Photo by Will Hartman/Desert Rose Photography
Recent graduate Wendy Johnson’s career path has taken an unusual trajectory — treating patients at the California Institute for Women.
BY ANDREW FAUGHT
FAMILY AND FRIENDS WEREN’T SURE WHAT TO MAKE of Wendy Johnson DPT 21’s decision to become a physical therapist at the California Institute for Women (CIW) in Corona, Calif., one of two female penitentiaries in the state.
“A lot of them were very worried about my safety,” Johnson says. “But in all honesty, it’s one of the safest places around. There are correctional officers all around the facility, and I keep an alarm on me all the time. I’m also required to have a whistle, just in case.”
Inmates arrive at Johnson’s office with all of the same niggling chronic pain as the outside world, including lower back, neck and knee injuries.
The unique setting does require some extra precautions. When Johnson cuts resistance bands for her patients, she retreats to a corner to use her scissors. She then locks them in a compartment, never turning her back to a patient.
Johnson has worked at the 940-inmate facility since March, the lone physical therapist on staff. She keeps a busy docket, seeing her first patient at 7 a.m. Some days can stretch to 13 half-hour appointments. Patients typically see Johnson weekly for four weeks — or twice a week after a surgery.
She relies on the core tools of physical therapy: heat and ice, as well as her hands to ease muscle pain and manipulate joints. Inmates also use a cable machine to work multiple muscle groups with varying resistance.
Johnson doesn’t differentiate between her patients and the world outside the prison walls.
“I feel everybody should have equal access to healthcare, despite what they’ve done,” she says. “They still need help. A lot of them are sorry and they want redemption. They want to get out and have a life. I try to treat them just as I would treat somebody in an outpatient setting.”
After earning a biology undergraduate degree (and chemistry minor) at Texas Southern University, Johnson decided to pursue physical therapy for the field’s job security, but also for reasons that hit closer to home.
Growing up in Sacramento, she relied on physical therapists to treat injuries — a broken finger and knee pain — she suffered while playing high school basketball and soccer; she also competed on the golf team.
Before joining CIW, she worked for several months providing home health care for homebound clients, typically senior citizens who needed fall recovery and post-surgical physical therapy. Johnson prefers a prison setting because, unlike private practice, she doesn’t have to meet productivity quotas or navigate byzantine insurance regulations.
Depending on their offenses, prisoners are afforded varying mobility in Johnson’s office. Unlike general population inmates, those with a maximum-security classification wear shackles and are accompanied to their sessions by a pair of guards, who remain in the treatment room at all times.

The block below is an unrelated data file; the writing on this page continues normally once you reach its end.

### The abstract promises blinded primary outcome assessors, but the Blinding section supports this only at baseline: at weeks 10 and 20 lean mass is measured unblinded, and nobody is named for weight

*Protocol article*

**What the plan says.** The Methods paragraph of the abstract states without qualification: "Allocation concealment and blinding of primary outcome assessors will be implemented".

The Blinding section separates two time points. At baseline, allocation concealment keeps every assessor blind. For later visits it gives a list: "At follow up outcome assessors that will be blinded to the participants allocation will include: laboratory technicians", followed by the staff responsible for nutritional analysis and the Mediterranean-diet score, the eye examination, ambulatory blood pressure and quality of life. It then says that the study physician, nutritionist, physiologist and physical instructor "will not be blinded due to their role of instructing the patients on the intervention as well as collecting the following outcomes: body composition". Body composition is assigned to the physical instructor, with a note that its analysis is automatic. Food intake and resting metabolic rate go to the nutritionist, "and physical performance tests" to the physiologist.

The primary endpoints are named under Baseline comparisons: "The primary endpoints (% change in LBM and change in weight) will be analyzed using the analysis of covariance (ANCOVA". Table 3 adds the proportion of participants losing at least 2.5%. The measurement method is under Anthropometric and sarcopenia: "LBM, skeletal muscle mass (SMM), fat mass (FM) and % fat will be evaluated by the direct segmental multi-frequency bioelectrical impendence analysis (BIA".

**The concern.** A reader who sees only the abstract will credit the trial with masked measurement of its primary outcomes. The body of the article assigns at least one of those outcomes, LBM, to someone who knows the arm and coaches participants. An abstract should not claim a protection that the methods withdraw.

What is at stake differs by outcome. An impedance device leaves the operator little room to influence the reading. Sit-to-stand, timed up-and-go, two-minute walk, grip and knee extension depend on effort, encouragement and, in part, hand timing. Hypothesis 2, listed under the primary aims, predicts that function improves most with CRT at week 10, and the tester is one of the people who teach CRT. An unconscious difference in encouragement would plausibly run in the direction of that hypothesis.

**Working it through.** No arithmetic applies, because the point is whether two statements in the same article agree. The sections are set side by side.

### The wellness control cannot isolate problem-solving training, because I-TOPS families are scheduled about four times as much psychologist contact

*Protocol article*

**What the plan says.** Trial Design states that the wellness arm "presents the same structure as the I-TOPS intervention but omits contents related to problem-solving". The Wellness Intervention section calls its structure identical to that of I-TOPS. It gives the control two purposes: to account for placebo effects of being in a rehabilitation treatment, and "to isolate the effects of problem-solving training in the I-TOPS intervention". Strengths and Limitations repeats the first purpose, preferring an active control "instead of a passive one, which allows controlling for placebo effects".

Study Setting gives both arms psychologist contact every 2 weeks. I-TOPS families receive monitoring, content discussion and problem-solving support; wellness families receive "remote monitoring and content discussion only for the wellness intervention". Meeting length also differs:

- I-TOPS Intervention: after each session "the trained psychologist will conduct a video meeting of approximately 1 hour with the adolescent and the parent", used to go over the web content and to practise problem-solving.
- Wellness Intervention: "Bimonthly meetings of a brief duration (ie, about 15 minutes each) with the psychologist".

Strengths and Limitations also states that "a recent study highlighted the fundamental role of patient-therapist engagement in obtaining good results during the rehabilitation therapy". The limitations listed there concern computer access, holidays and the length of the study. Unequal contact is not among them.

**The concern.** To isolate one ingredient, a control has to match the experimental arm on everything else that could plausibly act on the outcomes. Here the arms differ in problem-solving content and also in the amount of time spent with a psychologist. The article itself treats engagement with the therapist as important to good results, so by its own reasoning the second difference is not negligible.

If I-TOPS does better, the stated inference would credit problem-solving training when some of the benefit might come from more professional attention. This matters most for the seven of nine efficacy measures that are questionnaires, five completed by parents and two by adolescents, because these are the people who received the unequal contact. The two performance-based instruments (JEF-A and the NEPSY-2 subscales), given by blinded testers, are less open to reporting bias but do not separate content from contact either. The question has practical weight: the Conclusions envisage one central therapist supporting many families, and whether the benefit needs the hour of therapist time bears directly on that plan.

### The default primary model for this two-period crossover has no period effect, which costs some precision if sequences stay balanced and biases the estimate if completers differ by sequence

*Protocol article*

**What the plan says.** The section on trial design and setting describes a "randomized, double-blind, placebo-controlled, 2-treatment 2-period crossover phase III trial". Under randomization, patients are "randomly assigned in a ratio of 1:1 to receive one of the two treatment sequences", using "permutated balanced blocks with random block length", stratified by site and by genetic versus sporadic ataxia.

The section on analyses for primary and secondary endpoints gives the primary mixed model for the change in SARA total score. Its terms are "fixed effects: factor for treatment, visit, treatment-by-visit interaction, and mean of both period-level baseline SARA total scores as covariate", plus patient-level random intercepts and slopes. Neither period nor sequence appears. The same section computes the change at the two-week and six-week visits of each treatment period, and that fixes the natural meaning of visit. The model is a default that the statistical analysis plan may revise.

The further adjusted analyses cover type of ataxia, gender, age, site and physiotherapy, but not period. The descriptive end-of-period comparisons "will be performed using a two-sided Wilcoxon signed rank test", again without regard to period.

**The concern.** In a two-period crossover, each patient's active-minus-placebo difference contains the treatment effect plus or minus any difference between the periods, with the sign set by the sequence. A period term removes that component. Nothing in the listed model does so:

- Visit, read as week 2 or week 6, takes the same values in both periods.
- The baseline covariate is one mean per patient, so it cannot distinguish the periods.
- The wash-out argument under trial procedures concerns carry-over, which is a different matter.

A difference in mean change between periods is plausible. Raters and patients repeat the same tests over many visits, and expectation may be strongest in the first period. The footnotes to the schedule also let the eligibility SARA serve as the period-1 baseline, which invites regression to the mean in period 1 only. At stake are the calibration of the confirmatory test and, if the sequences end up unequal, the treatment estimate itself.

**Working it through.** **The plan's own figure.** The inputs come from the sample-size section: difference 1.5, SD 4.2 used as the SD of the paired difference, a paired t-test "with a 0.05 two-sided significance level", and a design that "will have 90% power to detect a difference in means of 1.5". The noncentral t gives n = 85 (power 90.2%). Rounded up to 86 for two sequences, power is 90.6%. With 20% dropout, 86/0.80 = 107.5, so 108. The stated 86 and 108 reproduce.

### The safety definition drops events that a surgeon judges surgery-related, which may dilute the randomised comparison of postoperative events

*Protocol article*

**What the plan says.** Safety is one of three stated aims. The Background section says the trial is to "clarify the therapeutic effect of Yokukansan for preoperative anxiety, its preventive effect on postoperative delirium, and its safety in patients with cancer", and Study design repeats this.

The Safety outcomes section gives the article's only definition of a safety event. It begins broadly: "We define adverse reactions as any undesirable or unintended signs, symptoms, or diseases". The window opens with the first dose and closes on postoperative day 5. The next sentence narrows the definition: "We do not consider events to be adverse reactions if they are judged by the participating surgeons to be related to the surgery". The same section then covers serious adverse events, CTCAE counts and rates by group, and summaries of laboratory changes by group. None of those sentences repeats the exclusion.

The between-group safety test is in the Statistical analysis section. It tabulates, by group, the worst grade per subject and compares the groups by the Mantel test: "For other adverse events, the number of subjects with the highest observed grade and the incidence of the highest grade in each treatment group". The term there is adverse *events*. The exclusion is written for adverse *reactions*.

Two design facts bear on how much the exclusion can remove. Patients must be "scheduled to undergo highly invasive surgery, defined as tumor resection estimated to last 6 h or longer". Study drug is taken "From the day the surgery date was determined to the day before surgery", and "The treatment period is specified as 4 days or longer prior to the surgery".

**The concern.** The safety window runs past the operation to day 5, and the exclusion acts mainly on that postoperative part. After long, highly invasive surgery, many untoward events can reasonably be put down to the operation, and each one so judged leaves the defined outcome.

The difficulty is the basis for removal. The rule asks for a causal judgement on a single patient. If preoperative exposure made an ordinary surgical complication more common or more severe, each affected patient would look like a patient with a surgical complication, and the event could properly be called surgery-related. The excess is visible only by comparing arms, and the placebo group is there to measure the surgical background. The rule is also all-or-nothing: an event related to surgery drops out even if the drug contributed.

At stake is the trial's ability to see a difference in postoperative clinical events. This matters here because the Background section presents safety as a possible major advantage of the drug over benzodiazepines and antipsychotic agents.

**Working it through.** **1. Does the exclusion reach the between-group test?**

Johnson refers to all patients by their last names; they know her as Dr. Johnson. When she started the job, Johnson didn’t ask inmates about their criminal pasts, “because I didn’t want it to affect my treatment. But, eventually, I started to ask, and it didn’t affect how I looked at them. I was treating them the same as anyone else.
“A lot of them tell me their dreams,” she adds. “They’ll open up to be about what they want to do when they get out. I listen, and I don’t ever shut them down. That’s something they don’t get a lot of — someone listening to them.”
But there’s something more that resonates with the inmates.
Johnson is among the tiny 3 percent share of California physical therapists who are Black. In California, 25.9 percent of all female inmates are African American. Johnson’s presence hardly goes unnoticed. (Nationally, the share of Black physical therapists is just 5 percent.) “They look at me with more respect,” Johnson says. “They’ll walk in and say, ‘Finally, somebody of color!’”
A lot of them tell me their dreams. They’ll open up to be about what they want to do when they get out. I listen, and I don’t ever shut them down. That’s something they don’t get a lot of — someone listening to them.
Johnson says she was one of two Black students in her physical therapy class. While the lack of diversity was at first “depressing,” Johnson talked out her concerns with professors, who encouraged her along her academic journey.
Perhaps surprisingly, Johnson says her prison patients — despite their ample free time — can be just as stubborn as the rest of the world when it comes to being a committed partner in their physical rehabilitation and recovery.
Many refuse to continue treatments after an initial appointment; the state does not require inmates to seek therapeutic help.
Off work, Johnson channels some of her former athleticism to decompress. She’s taken up bowling, a new hobby that’s become “my thing.” “I even got my own bowling ball and shoes,” she notes. (To date, her high score is 130.) Bowling, unlike contact sports, is complementary to Johnson’s profession.
Sizing up the pins, she practices what she preaches: “At the end of the day,” she says, “it’s all about body mechanics and posture.